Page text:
British author Stephen Deas previously published The Snow Fox (2008), a collection of short stories. The Adamantine Palace is his first novel.
The Story: When the head of the Nine Realms, Speaker Hyram, steps down without a successor, poison, double-crossing, and general bad behavior become the order of the day. And with the escape of Snow, a rare, "perfect white" dragon bartered by the ambitious Queen Shezira, things take a turn for the worse. Although dragons once ruled the Earth, they have been subdued through alchemical means and are valuable status symbols and weapons for dragon-kings and dragon-queens. When Snow gets a taste of freedom, that human control begins to diminish. Shezira’s plans for supremacy of the Nine Realms and The Adamantine Palace are contested by a host of nefarious, treacherous characters whose interests would be compromised if the dragons were to break free of their bonds.
Gollancz. 384 pages. $14.69. ISBN: 0575083743
"Though the tropes are not particularly new, [the novel] is very well done. … The world-building is reasonable, though not the greatest strength of the book." Mark Yon
Fantasy Book Critic
"The world-building comes up noticeably short and is an area that needs work. … [The Adamantine Palace] is a fun and entertaining debut that will appeal to fans of both classic and contemporary fantasy." Robert Thompson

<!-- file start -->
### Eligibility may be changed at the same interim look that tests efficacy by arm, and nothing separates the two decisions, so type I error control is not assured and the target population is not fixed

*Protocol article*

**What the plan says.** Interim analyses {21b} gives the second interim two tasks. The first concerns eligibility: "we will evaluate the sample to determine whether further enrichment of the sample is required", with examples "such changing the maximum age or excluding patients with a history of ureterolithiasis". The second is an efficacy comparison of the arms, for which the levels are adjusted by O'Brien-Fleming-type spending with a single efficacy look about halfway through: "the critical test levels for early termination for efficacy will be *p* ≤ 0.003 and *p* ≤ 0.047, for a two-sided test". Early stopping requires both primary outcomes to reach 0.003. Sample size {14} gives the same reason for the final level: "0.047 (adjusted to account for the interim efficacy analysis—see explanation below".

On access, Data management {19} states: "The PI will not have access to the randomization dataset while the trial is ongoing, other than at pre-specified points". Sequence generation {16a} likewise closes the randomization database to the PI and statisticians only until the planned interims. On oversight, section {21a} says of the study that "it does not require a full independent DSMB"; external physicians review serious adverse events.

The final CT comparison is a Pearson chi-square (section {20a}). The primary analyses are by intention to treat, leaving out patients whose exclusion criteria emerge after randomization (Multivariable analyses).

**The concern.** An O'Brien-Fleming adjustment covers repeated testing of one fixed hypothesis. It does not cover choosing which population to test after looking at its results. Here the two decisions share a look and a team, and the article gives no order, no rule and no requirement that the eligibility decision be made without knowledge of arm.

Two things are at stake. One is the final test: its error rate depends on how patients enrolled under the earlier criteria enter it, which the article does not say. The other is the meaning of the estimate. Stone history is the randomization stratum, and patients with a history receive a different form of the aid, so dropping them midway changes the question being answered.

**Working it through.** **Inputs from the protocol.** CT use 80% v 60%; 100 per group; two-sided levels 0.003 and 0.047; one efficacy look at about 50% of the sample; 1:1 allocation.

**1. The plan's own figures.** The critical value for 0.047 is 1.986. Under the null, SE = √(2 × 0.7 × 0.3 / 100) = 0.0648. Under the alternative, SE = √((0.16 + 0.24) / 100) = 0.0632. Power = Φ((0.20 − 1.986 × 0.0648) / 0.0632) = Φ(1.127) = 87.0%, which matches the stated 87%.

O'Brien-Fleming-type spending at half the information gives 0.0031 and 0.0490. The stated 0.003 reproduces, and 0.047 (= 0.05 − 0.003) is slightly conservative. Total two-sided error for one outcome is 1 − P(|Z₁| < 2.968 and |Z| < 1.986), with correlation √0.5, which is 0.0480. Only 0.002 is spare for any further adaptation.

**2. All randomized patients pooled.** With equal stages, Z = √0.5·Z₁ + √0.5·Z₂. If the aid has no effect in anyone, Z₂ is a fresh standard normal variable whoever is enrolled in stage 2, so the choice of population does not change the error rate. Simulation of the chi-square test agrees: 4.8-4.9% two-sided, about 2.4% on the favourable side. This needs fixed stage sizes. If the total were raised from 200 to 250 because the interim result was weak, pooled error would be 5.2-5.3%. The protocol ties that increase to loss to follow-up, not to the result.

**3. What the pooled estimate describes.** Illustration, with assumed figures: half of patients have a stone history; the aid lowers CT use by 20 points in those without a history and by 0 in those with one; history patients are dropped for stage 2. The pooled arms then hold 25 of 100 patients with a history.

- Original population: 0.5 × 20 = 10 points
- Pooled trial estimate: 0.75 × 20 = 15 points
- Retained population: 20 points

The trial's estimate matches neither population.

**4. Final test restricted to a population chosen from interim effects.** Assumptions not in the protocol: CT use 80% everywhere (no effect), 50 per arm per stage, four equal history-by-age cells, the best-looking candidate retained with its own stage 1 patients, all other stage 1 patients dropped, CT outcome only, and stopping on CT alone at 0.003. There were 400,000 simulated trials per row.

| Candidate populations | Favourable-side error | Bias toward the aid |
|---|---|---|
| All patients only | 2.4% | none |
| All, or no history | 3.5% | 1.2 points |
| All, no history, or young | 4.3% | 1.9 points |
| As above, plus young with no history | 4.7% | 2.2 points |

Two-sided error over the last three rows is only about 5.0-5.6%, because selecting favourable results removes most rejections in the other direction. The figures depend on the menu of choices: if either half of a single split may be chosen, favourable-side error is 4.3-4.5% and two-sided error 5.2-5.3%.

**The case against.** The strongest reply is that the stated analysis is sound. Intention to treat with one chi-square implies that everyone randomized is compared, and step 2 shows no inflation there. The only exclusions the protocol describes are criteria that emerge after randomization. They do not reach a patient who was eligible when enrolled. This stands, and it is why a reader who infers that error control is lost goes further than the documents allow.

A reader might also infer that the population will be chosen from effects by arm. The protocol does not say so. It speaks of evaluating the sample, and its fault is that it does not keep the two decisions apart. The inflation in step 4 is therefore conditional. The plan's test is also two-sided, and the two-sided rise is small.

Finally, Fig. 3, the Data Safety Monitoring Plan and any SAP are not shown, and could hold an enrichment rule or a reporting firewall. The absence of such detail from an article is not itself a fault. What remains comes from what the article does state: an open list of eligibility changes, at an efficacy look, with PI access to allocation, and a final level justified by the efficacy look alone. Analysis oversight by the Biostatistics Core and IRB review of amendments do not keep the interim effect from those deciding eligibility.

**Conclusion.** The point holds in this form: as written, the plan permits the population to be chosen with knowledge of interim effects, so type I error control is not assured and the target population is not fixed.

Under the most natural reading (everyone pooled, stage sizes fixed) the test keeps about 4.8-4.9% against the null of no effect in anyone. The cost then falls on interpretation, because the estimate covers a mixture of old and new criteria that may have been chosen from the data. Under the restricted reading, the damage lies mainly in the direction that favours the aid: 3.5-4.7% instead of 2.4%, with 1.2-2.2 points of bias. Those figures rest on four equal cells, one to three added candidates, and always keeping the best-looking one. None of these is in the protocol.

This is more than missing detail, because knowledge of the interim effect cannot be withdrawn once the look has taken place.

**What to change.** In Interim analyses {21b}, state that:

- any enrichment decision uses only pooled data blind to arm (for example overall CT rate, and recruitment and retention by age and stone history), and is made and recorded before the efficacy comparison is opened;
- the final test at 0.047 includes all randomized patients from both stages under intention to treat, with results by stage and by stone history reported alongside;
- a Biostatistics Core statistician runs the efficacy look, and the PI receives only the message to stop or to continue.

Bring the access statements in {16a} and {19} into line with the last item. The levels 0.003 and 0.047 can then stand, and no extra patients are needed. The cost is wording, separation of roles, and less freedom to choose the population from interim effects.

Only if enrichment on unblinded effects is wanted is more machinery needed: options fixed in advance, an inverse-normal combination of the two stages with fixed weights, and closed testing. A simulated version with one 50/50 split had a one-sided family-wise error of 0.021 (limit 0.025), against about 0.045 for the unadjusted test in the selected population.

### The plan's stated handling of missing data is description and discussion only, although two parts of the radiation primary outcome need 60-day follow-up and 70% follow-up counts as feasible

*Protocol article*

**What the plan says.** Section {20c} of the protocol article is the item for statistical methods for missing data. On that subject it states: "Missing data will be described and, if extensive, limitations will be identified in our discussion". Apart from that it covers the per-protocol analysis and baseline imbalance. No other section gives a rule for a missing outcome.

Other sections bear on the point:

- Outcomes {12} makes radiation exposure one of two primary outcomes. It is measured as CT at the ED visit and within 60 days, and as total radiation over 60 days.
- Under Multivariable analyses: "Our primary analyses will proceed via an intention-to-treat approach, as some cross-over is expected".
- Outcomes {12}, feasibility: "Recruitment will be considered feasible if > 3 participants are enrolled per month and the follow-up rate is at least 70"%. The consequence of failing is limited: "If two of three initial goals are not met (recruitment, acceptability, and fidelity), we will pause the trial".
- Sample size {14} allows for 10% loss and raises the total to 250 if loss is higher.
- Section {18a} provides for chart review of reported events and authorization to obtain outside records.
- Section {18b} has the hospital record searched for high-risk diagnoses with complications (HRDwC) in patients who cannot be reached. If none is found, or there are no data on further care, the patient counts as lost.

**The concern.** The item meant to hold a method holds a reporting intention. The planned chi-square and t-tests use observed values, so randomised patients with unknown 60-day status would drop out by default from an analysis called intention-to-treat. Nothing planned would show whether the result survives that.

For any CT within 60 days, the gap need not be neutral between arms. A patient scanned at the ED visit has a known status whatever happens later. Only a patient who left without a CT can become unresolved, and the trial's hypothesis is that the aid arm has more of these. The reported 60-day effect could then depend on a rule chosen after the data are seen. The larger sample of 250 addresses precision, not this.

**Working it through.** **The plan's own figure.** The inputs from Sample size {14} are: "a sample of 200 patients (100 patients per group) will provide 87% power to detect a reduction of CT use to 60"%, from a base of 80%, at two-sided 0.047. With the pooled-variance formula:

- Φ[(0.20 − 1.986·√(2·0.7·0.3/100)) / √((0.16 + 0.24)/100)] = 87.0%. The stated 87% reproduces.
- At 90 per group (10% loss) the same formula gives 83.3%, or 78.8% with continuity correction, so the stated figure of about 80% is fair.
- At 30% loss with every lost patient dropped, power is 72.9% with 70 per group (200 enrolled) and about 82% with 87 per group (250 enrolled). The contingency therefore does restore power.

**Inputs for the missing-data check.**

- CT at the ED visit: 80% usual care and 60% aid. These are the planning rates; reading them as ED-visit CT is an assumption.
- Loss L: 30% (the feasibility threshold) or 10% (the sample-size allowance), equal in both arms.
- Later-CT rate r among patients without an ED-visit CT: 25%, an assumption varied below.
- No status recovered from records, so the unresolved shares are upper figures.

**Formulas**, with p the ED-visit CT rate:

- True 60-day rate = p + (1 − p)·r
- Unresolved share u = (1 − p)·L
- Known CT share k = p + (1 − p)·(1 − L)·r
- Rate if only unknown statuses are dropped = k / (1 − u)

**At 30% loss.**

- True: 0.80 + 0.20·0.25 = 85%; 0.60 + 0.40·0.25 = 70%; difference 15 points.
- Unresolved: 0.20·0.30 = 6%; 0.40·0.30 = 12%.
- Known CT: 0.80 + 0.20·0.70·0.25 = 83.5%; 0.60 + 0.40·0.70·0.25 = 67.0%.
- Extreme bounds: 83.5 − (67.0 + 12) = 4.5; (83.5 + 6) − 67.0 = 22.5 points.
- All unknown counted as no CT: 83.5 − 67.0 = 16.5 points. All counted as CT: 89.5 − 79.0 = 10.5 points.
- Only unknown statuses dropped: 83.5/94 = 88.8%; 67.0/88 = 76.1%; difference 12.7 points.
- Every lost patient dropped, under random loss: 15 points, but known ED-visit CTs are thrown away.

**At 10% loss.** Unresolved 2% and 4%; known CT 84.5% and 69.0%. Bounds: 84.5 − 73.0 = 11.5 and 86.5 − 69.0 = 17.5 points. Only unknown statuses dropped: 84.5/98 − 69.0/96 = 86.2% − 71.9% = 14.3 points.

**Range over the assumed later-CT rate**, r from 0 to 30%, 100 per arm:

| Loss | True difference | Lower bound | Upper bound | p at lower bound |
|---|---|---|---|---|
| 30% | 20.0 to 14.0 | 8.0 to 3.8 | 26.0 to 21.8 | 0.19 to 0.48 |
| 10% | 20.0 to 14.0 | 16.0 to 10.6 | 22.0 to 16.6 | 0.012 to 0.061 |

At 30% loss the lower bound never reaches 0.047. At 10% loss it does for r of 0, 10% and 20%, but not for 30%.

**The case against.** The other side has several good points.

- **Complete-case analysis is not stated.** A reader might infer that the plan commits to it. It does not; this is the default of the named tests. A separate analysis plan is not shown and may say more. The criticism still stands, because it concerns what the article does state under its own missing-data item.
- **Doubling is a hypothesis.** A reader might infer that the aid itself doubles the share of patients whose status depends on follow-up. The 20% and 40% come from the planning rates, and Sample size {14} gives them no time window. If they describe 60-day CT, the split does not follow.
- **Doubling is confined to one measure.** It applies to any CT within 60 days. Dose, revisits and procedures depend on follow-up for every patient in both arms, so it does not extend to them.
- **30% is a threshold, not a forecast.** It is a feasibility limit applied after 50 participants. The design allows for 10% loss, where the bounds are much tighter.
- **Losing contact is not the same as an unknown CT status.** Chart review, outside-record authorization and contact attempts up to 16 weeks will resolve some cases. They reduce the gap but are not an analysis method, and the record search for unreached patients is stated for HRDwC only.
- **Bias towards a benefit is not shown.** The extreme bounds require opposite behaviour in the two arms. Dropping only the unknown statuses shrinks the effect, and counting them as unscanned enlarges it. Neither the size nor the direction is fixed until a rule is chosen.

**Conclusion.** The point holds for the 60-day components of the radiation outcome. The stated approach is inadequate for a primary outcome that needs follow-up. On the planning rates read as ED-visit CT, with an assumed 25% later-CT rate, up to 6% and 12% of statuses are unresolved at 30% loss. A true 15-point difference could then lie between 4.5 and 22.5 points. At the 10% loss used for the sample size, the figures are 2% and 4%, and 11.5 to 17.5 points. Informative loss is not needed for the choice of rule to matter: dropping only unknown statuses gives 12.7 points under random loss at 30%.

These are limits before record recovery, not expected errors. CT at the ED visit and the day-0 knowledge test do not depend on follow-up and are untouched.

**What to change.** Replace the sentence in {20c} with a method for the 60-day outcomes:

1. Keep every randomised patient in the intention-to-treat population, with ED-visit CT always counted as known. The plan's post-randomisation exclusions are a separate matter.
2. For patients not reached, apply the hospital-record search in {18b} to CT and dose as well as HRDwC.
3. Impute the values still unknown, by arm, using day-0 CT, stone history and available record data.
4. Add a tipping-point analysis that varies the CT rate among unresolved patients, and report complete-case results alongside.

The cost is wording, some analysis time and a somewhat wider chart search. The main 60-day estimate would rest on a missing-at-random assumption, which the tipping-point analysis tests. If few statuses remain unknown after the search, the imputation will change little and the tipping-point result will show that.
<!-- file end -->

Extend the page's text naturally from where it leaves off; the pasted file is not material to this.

The Times (UK)
"Scenes tend to be underwritten, and shift abruptly from the viewpoint of one shallow, self-obsessed character to another, which makes for a busy, fast-paced narrative, but little involvement. … If Deas can improve his world-building skills, and resist the temptation to kill off his most sympathetic characters, future books in this series will certainly be worth reading." Lisa Tuttle
"[The Adamantine Palace] feels sketchy, regularly crippled by its lack of detail for anything other than the backdrops against which the characters play out their numb, melodramatic interactions, and occasional clumsy infodumps about raising dragons, whose relevance is never entirely clear. … Above all, this is a novel with a good idea, but precious little personality to call its own." Nic Clarke
Fantasy readers can be a bit, well, snooty about how they take their dragons (fans are rarely ambivalent about the works of George R. R. Martin, Anne McCaffrey, and Naomi Novik, for instance), and Stephen Deas takes a chance by making those most misunderstood of fantasy elements the focus of his debut novel. Although Deas gives his imagination free rein in The Adamantine Palace and his short chapters (70 in a relatively brief book) keep things moving, critics call into question his world-building skills, as well as the SF/F penchant these days for trilogies, which only guarantees that nothing much will get resolved in the first installment. Still, there’s enough here to whet a fantasy reader’s appetite (the sequel, King of the Crags, is due in 2010), and we hope that experience will only make Deas stronger.